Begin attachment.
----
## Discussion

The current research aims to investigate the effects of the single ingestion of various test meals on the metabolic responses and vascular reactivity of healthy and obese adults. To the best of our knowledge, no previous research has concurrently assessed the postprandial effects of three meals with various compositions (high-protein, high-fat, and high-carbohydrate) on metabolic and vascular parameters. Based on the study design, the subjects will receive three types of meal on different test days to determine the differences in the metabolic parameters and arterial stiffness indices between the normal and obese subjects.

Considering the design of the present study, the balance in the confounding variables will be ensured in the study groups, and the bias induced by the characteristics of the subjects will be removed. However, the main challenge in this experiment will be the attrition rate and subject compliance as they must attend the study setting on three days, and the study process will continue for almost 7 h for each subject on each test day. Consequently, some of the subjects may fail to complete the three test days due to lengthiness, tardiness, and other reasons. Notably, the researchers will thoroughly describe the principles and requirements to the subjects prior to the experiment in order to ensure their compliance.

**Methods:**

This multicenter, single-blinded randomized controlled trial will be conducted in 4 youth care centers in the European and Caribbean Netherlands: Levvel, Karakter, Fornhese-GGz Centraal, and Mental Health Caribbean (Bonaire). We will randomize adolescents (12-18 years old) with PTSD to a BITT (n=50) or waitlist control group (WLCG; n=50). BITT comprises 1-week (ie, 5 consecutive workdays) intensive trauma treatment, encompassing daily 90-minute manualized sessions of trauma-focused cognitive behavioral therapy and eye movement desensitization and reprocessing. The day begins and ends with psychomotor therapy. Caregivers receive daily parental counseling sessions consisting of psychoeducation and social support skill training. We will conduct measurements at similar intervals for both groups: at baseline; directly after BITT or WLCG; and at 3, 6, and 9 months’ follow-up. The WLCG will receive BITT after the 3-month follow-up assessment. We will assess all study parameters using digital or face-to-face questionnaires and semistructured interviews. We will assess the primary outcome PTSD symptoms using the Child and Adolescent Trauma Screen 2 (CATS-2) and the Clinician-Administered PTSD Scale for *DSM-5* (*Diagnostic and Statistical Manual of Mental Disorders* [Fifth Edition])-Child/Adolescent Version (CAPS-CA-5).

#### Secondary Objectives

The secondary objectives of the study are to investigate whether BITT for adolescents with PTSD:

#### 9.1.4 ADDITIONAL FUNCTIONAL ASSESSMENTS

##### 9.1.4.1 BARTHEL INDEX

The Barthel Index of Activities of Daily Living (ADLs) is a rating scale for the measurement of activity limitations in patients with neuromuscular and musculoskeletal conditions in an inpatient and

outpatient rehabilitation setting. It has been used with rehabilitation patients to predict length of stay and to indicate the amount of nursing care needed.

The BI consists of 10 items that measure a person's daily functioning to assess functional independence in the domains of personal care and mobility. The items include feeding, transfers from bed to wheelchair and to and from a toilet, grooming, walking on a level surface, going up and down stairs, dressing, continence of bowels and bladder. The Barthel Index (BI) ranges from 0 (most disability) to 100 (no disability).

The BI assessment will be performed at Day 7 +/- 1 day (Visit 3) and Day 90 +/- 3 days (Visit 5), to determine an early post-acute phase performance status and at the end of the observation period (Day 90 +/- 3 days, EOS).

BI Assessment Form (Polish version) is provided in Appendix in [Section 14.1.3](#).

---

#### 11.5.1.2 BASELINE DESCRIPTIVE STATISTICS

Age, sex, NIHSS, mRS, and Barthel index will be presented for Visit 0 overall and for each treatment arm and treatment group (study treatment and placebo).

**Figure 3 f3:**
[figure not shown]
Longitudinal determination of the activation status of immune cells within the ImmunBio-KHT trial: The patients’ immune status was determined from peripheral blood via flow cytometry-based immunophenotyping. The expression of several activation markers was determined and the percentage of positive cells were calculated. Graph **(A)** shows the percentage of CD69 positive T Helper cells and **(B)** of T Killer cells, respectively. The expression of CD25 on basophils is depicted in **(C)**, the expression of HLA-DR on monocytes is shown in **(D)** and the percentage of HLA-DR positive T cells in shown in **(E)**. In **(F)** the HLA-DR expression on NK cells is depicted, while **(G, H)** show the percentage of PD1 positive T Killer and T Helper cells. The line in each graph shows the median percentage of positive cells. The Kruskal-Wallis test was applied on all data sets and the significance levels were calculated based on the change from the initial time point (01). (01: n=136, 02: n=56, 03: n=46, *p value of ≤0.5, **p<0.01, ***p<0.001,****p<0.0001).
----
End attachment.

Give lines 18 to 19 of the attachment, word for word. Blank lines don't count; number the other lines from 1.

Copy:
**Figure 3 f3:**
[figure not shown]